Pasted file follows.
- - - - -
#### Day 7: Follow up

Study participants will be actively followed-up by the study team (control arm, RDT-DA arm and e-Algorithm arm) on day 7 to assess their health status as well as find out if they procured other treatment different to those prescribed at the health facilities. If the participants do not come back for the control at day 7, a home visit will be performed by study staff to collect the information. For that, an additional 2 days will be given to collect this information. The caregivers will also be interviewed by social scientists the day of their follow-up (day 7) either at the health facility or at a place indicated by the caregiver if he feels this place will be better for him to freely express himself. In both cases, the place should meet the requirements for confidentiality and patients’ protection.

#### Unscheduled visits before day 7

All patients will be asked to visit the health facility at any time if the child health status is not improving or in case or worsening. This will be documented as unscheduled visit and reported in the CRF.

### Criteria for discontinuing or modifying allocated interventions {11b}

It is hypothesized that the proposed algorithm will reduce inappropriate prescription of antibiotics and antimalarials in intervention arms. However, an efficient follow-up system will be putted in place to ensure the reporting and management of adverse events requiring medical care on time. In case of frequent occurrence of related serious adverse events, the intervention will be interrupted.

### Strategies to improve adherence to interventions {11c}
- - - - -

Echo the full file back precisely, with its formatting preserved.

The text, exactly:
#### Day 7: Follow up

Study participants will be actively followed-up by the study team (control arm, RDT-DA arm and e-Algorithm arm) on day 7 to assess their health status as well as find out if they procured other treatment different to those prescribed at the health facilities. If the participants do not come back for the control at day 7, a home visit will be performed by study staff to collect the information. For that, an additional 2 days will be given to collect this information. The caregivers will also be interviewed by social scientists the day of their follow-up (day 7) either at the health facility or at a place indicated by the caregiver if he feels this place will be better for him to freely express himself. In both cases, the place should meet the requirements for confidentiality and patients’ protection.

#### Unscheduled visits before day 7

All patients will be asked to visit the health facility at any time if the child health status is not improving or in case or worsening. This will be documented as unscheduled visit and reported in the CRF.

### Criteria for discontinuing or modifying allocated interventions {11b}

It is hypothesized that the proposed algorithm will reduce inappropriate prescription of antibiotics and antimalarials in intervention arms. However, an efficient follow-up system will be putted in place to ensure the reporting and management of adverse events requiring medical care on time. In case of frequent occurrence of related serious adverse events, the intervention will be interrupted.

### Strategies to improve adherence to interventions {11c}